UPDATE » March 7, 2007 : Review Committee Recommends That School Board Keep Whale Talk in Classrooms
Dear Superintendent Micek and Members of the Book Review Committee:
We write to express concern about efforts to remove Whale Talk by Chris Crutcher from the tenth grade English curriculum in Missouri Valley High School. We understand that the book has been challenged because of objections to language.
The task of selecting readings for the curriculum properly belongs to professional educators. Parents may be equipped to make choices for their own children and religious leaders may be equipped to make recommendations to their congregants, but, no matter how well-intentioned, they simply are not equipped to make decisions that address the needs of the entire student body. Without questioning the sincerity of those seeking removal of the book, their views are not shared by all, and they have no right to impose those views on others or demand that the educational program reflect their personal preferences.
As many courts have observed, public schools have the obligation to "administer school curricula responsive to the overall educational needs of the community and its children." Leebaert v. Harrington, 332 F.3d 134, 141 (2d Cir. 2003). Thus, no parent has the right "to tell a public school what his or her child will and will not be taught." Id. Any other rule would put schools in the untenable position of having "to cater a curriculum for each student whose parents had genuine moral disagreements with the school’s choice of subject matter." Brown v. Hot, Sexy and Safer Productions, Inc., 68 F.3d 525, 534 (1st Cir. 1995), cert. denied, 516 U.S. 1159 (1996). See also Swanson v. Guthrie Indep. School Dist., 135 F.3d 694, 699 (10th Cir. 1998); Littlefield v. Forney Indep. School, 268 F.3d 275, 291 (5th Cir. 2001).
The practical effect of acceding to any request to censor materials will be to invite others to demand changes in the curriculum to reflect their beliefs and to leave school officials vulnerable to multiple, possibly conflicting, demands. "Objectionable language" is a broad and subjective category, open to a wide range of interpretations, encompassing virtually anything. Even narrowing the definition to language normally deemed "vulgar" or "profane" would disqualify works of William Faulkner, Ernest Hemingway, John Steinbeck, Maya Angelou, Toni Morrison, Russell Banks, Piri Thomas, and Richard Wright, to name but a few.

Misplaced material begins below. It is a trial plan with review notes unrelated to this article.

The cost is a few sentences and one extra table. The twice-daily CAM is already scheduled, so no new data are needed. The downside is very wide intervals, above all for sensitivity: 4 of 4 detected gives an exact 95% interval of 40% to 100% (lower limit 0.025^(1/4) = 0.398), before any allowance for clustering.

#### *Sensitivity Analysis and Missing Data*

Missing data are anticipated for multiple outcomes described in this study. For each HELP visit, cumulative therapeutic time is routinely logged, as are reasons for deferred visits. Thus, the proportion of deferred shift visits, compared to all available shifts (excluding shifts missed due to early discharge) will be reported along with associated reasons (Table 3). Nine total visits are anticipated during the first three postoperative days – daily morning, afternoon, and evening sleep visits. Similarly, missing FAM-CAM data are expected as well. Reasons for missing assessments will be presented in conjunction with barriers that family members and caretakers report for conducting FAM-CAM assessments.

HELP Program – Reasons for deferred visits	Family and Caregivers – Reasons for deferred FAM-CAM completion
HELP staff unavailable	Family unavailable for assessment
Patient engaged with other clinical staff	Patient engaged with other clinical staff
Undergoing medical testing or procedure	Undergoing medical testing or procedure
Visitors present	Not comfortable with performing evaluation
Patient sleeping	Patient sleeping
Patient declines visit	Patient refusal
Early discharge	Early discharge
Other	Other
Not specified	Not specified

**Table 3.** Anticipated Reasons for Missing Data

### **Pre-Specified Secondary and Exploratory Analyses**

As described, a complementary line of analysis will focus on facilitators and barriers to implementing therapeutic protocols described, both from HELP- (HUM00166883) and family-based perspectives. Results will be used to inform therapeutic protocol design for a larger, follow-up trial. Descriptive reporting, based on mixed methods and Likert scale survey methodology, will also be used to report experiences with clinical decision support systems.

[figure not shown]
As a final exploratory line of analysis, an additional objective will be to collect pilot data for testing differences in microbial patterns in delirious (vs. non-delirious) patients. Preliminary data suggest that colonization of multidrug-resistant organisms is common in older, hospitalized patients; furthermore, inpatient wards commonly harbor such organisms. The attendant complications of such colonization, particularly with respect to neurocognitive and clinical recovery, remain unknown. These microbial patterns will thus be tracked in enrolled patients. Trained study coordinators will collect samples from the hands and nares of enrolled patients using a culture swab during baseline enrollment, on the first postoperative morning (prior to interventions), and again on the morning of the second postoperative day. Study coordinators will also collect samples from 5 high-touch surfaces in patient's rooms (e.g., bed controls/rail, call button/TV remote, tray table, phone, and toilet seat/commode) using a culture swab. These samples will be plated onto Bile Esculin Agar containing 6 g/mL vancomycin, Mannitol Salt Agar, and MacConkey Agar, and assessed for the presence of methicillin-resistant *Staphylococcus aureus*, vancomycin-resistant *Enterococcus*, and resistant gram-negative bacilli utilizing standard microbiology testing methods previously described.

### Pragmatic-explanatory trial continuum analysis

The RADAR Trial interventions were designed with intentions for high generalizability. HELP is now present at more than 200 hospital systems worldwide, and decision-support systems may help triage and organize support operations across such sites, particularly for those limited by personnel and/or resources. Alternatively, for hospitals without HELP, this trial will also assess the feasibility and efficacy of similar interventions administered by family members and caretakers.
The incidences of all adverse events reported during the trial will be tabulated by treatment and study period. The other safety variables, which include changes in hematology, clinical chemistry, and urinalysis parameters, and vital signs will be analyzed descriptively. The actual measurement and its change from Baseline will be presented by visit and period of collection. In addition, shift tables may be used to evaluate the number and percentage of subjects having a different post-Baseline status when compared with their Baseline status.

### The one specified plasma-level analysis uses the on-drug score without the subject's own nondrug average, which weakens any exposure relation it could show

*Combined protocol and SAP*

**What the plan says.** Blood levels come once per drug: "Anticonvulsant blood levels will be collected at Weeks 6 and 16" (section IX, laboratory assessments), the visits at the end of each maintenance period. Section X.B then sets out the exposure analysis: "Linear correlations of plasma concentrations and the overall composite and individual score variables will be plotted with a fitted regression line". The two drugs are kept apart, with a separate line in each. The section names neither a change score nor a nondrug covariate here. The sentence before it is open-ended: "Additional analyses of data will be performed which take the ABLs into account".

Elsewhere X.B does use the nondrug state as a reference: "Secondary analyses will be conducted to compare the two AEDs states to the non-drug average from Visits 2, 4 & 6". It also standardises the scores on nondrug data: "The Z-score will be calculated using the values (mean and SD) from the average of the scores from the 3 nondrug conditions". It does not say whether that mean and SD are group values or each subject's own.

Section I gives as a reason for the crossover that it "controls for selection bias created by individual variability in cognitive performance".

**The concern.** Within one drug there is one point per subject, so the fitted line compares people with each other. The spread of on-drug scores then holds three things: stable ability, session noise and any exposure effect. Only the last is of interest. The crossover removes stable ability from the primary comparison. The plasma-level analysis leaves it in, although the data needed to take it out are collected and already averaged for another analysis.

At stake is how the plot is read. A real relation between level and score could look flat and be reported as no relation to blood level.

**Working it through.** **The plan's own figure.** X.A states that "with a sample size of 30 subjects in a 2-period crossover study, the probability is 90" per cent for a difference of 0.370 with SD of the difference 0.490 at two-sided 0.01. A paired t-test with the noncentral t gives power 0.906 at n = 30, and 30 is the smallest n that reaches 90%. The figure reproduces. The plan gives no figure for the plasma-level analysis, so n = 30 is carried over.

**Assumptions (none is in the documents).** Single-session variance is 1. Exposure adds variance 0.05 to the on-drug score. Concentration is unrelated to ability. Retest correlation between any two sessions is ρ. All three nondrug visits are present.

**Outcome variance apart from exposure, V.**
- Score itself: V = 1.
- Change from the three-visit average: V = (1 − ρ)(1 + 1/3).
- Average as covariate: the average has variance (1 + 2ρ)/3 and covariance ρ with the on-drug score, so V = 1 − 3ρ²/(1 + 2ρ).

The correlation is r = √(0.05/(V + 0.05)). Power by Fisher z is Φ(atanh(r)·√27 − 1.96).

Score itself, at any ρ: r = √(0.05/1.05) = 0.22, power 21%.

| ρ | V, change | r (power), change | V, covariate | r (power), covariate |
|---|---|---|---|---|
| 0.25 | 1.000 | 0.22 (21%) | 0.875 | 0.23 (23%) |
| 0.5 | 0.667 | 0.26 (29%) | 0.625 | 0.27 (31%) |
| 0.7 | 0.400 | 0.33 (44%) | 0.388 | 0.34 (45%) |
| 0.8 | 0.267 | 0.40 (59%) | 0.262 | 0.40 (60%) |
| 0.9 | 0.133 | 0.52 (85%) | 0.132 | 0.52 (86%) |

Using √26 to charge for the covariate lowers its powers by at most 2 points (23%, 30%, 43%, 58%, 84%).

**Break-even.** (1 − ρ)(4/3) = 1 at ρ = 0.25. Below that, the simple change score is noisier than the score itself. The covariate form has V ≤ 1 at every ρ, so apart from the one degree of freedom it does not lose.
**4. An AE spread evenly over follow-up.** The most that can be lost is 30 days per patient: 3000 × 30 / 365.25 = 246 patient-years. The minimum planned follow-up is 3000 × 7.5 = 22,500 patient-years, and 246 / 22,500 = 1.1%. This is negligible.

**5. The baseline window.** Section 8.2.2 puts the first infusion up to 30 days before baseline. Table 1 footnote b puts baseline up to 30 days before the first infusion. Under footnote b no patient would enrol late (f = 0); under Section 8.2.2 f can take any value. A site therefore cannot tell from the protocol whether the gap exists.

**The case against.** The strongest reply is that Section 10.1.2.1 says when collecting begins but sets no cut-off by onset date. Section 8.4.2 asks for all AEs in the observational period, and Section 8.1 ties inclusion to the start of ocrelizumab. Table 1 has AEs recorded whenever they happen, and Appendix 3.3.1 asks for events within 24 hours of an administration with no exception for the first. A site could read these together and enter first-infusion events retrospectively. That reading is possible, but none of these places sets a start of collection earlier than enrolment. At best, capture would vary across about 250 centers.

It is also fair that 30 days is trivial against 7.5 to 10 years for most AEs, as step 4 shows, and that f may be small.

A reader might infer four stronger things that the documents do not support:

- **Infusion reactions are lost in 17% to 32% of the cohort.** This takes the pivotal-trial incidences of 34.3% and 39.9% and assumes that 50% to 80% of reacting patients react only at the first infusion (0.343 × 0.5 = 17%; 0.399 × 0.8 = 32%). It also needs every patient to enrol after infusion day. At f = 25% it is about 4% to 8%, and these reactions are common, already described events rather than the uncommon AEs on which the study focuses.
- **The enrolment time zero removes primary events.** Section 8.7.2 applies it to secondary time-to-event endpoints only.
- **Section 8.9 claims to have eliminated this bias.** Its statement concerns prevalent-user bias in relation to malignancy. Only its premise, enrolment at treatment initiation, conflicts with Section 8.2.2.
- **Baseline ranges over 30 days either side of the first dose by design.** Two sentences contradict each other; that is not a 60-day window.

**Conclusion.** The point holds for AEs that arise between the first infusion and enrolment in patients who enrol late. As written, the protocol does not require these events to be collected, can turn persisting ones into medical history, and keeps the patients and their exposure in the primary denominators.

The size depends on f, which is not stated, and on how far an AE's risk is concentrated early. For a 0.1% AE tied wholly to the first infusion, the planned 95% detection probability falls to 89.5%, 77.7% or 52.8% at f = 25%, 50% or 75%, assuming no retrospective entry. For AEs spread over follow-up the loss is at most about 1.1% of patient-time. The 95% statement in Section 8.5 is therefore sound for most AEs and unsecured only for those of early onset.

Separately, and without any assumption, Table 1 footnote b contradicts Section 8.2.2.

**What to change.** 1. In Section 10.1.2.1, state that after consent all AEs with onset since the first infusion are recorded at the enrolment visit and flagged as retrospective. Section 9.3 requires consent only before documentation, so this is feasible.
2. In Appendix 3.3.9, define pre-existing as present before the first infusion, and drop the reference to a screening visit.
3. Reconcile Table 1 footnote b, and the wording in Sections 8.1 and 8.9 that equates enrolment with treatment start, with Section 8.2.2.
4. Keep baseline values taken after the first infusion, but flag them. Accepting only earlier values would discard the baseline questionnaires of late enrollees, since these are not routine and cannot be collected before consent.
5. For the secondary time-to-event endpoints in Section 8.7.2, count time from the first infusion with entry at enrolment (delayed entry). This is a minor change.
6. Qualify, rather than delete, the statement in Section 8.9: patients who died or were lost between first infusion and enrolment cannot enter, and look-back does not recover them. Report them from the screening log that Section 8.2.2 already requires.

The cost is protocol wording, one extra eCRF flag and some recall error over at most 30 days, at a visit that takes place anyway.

As these examples suggest, the attempt "to eliminate everything that is objectionable…will leave public schools in shreds. Nothing but educational confusion and a discrediting of the public school system can result…." McCollum v. Board of Educ., 333 U.S. 203, 235 (1948) (Jackson, J. concurring). It likewise follows that any plan to identify "objectionable" books in the curriculum is legally unnecessary and misguided on practical and educational grounds. The normal response to a parent or student who objects to a particular assignment is to offer an alternative assignment. This addresses the concerns of those who seek to limit their exposure to certain words and ideas, without infringing the rights of the many others who are eager for a more inclusive and expansive education.
In addition, we are concerned that in the short time between the appointment of the book review committee and the committee’s meeting, all members may not have had time to read the book in its entirety. When challenges to classroom materials arise, the only reasonable and judicious approach for committee members to take is to read the challenged work, themselves. It is unfair to expect committee members to assess the value of a book which they have not yet read.
We strongly urge you to keep these books in 10th grade English classrooms. In our experience, controversies of this sort are best handled by enriching the curriculum, not restricting it, and by including additional voices rather than silencing any. If we can be of assistance in this matter, please do not hesitate to call us at (212) 807-6222.
|Joan Bertin||Chris Finan|
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